Why Linking Mental Illness With Violence Is ‘Fundamentally Wrong’
Drawing "baseless" links between mental illness and violence can have damaging impacts on the millions of Australians living with complex disorders, experts have warned.
As news circulated of the fatal stabbing attack in Sydney's CBD on Tuesday, SANE Australia and Everymind were among the mental health groups calling on safe and responsible reporting of the facts.
This was reiterated on Wednesday when NSW Police confirmed the alleged offender, Mert Ney, had a history of "mental health issues", among others, including malicious damage and domestic violence described as "low level".
Ney, 20 years old from Marayong in western Sydney, was arrested after a woman was killed and another injured on Tuesday.
NSW Police Commissioner Mick Fuller said he had recently "self-admitted himself to a facility following a medical issue", which prompted mental health assessments. He would not confirm media reports Key absconded from a mental health facility, but when pressed, said "all evidence points to that".
"The mental health consideration, will of course, occur through the judicial process," he said.
"But for [my purposes], they're a criminal first and the issue around mental health is a distant second."
It comes weeks after calls for an urgent review of the state's mental health system, after it emerged a young woman -- who was arrested over the gruesome murder of her mother -- had appeared in court several times but was released on the grounds she was mentally ill.
Jack Heath, CEO of SANE Australia, said such acts of alleged violence by people with mental illness are "incredibly rare".
"We always need to report incidents responsibly and not jump to conclusions before knowing the facts," Heath told 10 daily.
"We also need to know that even when there is a link between violent acts and mental illness, that this is very much the exception."
The term 'mental illness' covers a range of psychiatric conditions, including depression, anxiety, and complex mood disorders like schizophrenia or bipolar disorder.
Research has found no factual link between mental illness and violence against others -- a "stereotype" Heath said is perpetuated across all forms of media.
In fact, people living with mental illness are more likely to be victims of violence themselves. Rates of violence against those with mental illness -- including homicide, suicide and self-harm -- are much higher than for the general population, especially for those with complex disorders and psychotic illnesses.
"There is a moderately increased risk, but those numbers are in very rare circumstances," Heath said.
He said these instances usually occur among people with psychotic illness linked to substance or alcohol abuse, or not receiving proper treatment.
"To give the impression that having mental illness more often than not leads to violence is just fundamentally wrong," he said.
Overseas, similar sentiments reached "disturbing" levels in the aftermath of two deadly shootings in the U.S. that claimed the lives of at least 31 people.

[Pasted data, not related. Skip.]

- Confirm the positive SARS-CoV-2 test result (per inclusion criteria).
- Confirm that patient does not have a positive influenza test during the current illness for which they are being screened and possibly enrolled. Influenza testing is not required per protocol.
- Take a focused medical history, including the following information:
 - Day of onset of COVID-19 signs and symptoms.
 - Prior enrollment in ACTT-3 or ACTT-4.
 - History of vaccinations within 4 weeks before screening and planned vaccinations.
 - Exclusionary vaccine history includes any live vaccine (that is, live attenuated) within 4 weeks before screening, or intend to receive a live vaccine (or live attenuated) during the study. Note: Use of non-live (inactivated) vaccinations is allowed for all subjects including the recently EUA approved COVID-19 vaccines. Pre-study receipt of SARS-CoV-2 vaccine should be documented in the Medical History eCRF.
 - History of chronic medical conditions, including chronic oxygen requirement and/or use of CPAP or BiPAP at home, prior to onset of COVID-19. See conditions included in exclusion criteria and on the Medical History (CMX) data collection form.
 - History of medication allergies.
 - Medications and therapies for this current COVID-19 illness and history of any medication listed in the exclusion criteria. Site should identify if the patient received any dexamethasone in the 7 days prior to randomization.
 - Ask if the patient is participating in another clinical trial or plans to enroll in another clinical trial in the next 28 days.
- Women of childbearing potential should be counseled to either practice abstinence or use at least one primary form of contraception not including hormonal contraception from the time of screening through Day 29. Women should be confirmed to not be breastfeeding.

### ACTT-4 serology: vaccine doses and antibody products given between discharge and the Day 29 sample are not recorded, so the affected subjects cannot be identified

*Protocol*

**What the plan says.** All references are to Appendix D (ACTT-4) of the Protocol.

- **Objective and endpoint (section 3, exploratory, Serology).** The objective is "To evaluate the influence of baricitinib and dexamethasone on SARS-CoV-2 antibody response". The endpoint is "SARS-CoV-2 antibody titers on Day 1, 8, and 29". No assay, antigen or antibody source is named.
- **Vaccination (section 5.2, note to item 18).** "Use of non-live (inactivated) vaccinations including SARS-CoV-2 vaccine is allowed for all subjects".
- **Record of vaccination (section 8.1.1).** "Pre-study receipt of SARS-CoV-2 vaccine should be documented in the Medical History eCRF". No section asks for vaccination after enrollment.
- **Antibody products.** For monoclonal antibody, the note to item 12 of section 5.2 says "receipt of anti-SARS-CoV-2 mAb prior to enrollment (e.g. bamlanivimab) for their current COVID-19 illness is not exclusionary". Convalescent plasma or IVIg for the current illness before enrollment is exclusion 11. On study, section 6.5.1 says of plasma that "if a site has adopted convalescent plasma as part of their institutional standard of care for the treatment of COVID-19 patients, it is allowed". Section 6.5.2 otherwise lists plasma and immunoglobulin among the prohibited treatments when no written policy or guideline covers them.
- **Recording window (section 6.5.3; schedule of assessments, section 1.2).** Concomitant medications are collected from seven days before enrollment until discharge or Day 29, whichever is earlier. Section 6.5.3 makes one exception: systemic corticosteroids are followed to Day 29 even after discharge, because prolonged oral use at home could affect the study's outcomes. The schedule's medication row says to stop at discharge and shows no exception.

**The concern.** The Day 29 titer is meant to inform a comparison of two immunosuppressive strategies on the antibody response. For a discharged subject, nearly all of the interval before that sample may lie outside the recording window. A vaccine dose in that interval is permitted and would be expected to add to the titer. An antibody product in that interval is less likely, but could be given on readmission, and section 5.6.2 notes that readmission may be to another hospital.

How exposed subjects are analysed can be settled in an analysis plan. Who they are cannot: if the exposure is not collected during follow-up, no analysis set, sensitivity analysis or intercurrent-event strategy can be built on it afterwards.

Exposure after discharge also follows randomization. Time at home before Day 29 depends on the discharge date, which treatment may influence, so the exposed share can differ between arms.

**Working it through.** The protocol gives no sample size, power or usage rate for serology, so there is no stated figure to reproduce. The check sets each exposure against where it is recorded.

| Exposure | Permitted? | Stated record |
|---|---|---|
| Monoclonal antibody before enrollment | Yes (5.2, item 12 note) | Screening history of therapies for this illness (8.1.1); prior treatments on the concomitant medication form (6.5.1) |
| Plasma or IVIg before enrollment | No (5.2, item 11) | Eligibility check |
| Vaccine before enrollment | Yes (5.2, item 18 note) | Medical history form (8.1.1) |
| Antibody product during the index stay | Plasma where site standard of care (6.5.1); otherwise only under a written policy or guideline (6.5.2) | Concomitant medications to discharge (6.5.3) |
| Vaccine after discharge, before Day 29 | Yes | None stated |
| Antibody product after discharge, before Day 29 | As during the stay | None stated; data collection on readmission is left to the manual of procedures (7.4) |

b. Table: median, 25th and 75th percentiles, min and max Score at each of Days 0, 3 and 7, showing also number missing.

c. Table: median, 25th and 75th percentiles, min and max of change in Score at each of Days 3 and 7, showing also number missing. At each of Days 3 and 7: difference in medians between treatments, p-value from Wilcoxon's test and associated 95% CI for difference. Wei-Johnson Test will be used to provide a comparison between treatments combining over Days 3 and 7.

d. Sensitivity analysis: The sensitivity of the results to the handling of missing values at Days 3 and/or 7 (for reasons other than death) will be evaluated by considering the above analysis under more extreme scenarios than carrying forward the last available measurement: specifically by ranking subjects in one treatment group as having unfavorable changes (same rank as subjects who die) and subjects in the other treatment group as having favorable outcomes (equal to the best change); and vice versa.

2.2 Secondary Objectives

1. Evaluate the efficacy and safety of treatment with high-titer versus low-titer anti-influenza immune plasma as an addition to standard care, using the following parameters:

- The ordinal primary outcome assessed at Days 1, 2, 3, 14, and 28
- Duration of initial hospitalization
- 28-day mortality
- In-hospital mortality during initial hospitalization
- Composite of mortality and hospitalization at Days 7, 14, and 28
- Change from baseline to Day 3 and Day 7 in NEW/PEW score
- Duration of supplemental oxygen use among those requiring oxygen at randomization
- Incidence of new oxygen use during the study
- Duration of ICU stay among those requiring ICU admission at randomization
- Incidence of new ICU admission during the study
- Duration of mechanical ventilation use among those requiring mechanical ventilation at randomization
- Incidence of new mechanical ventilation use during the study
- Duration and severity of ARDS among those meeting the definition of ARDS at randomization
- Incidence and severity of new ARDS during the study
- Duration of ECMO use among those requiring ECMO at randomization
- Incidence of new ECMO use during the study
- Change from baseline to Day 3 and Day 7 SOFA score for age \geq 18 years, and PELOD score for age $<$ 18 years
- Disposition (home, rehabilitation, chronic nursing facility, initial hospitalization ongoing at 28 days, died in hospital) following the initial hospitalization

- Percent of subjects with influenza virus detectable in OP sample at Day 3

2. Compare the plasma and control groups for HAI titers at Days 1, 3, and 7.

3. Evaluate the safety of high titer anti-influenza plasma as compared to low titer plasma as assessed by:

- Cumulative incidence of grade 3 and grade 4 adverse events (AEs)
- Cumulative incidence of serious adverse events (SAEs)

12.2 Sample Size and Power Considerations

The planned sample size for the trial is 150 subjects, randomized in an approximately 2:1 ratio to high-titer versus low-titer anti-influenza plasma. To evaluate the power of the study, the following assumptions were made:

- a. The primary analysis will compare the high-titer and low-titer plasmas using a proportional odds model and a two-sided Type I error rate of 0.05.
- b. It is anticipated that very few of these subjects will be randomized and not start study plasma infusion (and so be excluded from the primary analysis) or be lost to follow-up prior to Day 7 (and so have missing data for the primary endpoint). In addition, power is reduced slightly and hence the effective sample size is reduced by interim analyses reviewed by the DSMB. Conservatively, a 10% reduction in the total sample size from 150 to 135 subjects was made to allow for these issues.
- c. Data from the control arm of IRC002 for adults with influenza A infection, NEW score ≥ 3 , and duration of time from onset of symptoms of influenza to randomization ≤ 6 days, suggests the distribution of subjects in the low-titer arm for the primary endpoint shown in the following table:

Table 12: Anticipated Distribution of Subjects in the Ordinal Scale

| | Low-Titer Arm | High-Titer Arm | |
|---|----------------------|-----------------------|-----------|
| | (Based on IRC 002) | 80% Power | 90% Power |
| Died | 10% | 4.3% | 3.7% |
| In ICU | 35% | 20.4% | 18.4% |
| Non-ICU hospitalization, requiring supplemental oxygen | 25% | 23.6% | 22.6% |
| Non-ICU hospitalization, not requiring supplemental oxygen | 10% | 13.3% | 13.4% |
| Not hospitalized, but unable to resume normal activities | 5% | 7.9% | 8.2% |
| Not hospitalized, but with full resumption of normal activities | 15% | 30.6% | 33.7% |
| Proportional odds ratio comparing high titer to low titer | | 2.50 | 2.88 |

Responding to the recent mass shootings in El Paso, Texas, and Dayton, Ohio, President Donald Trump claimed "hatred and mental illness pulls the trigger, not the gun". His response to the Parkland shooting in 2018, which claimed the lives of 17 people, including 14 students, was also quick to assign blame to mental illness.
“I don’t want mentally ill people to be having guns. Take the guns first, go through due process second,” Trump said at the time.
In reality, research has found less than four percent of violent acts in the U.S. are perpetrated by those diagnosed with a severe mental illness.
Heath acknowledged Australian political leaders are by and large "very responsible", but said Trump's comments were "particularly disturbing".
"In that case, the last thing we want to do is avoid scapegoating mental illness for what is a failure to address critical issues around gun control," he said.
"These statements reinforce a notion that is not based in fact., and they help absolutely no one."
Health experts warn inaccurate portrayals of violent acts can be damaging for those with complex mental health issues, who may avoid seeking help.
"I've seen people have very visceral negative reactions," Heath said.
'Striking the balance on this is absolutely essential, both for those living with complex disorders and also for young people who may be experiencing symptoms."
Moving forward, Heath acknowledged early diagnosis and better treatment was needed for those with complex mental health issues -- particularly those who have been discharged from mental health facilities or emergency departments.
"There has been work being done in this area, but we have a long way to go," said.
If you need help in a crisis, call Lifeline on 13 11 14. For further information about depression contact Beyond Blue on 1300 22 4636 or talk to your GP, local health professional or someone you trust.
If you need help in a crisis, or just need someone to talk to, call Kids Helpline on 1800 55 1800
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